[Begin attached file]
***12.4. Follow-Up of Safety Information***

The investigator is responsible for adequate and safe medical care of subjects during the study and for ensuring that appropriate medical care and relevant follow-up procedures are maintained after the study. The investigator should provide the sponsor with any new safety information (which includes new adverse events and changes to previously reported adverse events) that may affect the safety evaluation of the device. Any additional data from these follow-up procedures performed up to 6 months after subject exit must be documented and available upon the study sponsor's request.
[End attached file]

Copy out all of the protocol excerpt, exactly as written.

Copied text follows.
***12.4. Follow-Up of Safety Information***

The investigator is responsible for adequate and safe medical care of subjects during the study and for ensuring that appropriate medical care and relevant follow-up procedures are maintained after the study. The investigator should provide the sponsor with any new safety information (which includes new adverse events and changes to previously reported adverse events) that may affect the safety evaluation of the device. Any additional data from these follow-up procedures performed up to 6 months after subject exit must be documented and available upon the study sponsor's request.